NEW YORK (AP) -- Employees at DiamondCluster International knew business was bad when senior executives agreed to a 15 percent salary cut and CEO Mel Bergstein said he would slice his own pay to zero.
But when the Chicago consulting firm told rank-and-file employees they'd have to swallow some of the bitter medicine, too, it administered it in novel form -- by furloughing 200 workers for six months with partial pay and mandating two weeks of unpaid vacation for everyone else.
"We were faced with a question of how we were going to reduce our costs and, of course, laying off people is always an alternative," said Bruce Quade, DiamondCluster's top personnel executive. "But ... from a business standpoint, we believe the economy will come back."
The moves by DiamondCluster put it in league with a growing number of companies announcing forced vacations and leaves, both mandated and voluntary, often as part of broader attempts to trim costs.
The moves began early this year with firms like discount broker Charles Schwab, which told workers to stay home for three Fridays. It spread to Silicon Valley this summer when Adobe Systems and other technology companies told workers not to bother coming in for a week.
With the economy continuing to gasp, some firms have broadened the policies and extended them into the fall. Many of those companies also have announced broad layoffs but say forced vacations, leaves and related moves help forestall further job cuts and help them keep workers who were expensive to recruit.
"When the market turns up again and the factories are loading orders one more time, we're going to need everybody we can get," said Jeff Hahn, a spokesman for Motorola's semiconductor division. "It takes a lot to train people, in terms of money, and you don't want to let that just walk out the door without giving it some significant thought."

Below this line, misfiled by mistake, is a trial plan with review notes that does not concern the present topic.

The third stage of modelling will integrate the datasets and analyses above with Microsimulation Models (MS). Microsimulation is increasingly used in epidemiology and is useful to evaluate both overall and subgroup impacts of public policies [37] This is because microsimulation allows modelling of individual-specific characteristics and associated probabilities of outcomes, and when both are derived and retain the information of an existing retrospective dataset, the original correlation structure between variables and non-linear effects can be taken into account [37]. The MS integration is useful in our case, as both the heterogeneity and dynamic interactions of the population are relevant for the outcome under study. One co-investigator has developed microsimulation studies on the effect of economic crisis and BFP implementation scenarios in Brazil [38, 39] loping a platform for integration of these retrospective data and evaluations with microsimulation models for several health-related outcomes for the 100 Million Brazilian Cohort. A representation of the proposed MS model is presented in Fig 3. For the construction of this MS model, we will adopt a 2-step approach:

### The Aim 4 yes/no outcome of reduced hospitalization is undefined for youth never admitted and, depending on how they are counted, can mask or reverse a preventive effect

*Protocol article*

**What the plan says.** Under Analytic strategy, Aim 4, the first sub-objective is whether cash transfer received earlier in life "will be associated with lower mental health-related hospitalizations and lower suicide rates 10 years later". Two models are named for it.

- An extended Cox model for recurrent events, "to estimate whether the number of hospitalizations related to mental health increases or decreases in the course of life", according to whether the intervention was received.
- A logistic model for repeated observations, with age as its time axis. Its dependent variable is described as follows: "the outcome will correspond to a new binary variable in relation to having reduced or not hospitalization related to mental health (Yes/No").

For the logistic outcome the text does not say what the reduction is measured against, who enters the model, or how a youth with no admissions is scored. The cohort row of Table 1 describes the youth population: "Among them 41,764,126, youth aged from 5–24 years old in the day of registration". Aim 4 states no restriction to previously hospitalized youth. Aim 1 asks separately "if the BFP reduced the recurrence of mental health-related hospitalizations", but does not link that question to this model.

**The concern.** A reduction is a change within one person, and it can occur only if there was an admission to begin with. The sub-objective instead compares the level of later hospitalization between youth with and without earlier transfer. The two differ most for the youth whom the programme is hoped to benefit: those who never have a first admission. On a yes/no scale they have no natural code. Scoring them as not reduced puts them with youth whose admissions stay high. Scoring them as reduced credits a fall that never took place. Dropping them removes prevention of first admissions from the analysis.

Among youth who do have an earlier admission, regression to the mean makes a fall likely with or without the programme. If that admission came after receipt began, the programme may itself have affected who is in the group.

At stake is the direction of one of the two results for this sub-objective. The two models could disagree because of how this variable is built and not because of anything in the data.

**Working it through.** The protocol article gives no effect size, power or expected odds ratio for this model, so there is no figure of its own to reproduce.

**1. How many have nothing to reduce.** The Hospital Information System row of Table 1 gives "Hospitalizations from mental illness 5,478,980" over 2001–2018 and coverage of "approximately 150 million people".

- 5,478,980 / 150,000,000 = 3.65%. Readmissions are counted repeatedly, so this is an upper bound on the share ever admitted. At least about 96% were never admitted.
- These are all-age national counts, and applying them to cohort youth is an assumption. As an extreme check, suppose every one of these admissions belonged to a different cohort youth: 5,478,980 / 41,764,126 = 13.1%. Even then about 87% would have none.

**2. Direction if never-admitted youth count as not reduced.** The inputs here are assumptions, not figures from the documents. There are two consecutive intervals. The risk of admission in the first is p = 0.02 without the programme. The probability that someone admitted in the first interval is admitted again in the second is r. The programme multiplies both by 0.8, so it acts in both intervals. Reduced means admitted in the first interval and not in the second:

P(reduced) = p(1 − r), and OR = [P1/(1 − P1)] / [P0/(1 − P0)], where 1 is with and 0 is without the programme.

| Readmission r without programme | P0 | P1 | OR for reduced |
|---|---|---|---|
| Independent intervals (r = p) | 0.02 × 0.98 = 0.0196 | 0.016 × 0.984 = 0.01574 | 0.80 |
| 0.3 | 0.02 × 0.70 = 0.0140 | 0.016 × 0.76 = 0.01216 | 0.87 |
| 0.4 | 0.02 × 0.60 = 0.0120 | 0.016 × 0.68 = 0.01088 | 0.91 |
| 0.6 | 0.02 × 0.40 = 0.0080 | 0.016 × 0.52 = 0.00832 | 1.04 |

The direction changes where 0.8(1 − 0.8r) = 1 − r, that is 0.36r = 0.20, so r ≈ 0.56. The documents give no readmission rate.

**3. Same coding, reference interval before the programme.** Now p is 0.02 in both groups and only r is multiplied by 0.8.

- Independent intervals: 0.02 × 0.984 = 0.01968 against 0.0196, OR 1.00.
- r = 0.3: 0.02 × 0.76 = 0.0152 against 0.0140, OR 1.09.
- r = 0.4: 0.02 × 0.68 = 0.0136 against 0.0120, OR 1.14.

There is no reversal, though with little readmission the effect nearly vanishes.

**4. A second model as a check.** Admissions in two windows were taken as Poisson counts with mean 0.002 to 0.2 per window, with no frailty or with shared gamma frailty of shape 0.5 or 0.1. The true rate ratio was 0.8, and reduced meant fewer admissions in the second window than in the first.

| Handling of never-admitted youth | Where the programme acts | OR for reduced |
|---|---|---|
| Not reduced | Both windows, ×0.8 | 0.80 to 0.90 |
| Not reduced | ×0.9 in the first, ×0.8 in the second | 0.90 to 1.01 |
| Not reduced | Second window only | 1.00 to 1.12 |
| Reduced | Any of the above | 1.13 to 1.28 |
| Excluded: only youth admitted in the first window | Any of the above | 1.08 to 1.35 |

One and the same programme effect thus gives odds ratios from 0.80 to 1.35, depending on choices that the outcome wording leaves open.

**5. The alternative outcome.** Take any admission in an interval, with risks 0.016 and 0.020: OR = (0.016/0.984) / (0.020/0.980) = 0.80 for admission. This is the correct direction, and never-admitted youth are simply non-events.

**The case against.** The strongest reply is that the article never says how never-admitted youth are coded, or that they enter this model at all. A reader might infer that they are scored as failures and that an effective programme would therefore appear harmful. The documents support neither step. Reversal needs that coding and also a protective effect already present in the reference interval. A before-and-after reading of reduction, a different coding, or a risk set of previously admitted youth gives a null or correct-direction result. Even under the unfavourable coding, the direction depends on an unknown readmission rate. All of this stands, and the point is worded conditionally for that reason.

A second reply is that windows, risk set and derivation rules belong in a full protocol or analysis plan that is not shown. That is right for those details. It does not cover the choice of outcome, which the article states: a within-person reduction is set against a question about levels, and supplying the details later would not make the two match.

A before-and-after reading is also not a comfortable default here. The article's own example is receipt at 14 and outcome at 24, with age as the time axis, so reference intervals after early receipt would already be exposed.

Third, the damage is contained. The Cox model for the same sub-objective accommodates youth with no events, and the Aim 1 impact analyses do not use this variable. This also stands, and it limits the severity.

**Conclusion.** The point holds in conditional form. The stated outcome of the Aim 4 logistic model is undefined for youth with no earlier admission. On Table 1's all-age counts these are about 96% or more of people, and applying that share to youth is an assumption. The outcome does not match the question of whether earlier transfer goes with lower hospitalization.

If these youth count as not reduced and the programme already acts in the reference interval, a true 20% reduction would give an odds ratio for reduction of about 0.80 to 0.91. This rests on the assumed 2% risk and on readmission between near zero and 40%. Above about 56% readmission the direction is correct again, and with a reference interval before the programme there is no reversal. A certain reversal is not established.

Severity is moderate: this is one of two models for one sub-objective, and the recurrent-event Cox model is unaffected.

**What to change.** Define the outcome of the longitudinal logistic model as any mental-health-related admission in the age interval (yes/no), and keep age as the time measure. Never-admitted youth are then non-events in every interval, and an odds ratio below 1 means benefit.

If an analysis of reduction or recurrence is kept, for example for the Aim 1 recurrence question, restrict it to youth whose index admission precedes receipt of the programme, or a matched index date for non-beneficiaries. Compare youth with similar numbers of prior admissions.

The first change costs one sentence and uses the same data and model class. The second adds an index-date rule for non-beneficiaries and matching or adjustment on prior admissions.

Forced time-off policies vary by company:
-- At Motorola Semiconductor, which cut 4,000 jobs early this year, employees were told to take a week off in each of the first three quarters of this year. The Austin, Texas-based division is considering a similar move in the fourth quarter, which starts Oct. 1. Workers can draw on their vacation days, but those without enough holidays in reserve must take the days without pay.
The move was combined with an offer to all workers of unpaid leave for the summer with full benefits and a guarantee that jobs would be waiting when they returned. Workers were also offered the choice of switching to part-time schedules.
-- Tektronix Inc. of Beaverton, Ore., shut down for six consecutive Fridays this summer, as well as the entire week around the Fourth of July. Workers were told to use 10 of their vacation days to cover the time, but those without enough earned time off were urged to "borrow" against future vacation days.
The company has also frozen pay and top executives have taken 10 percent pay cuts.
-- Hewlett-Packard announced a "voluntary payroll savings program," asking workers to take a 10 percent pay cut, eight days of paid leave by Oct. 31 or a combination of the two. The decision was left up to workers, the company says, but 80,000 signed up, saving the company about $130 million. The computer maker has also cut 6,000 jobs this year.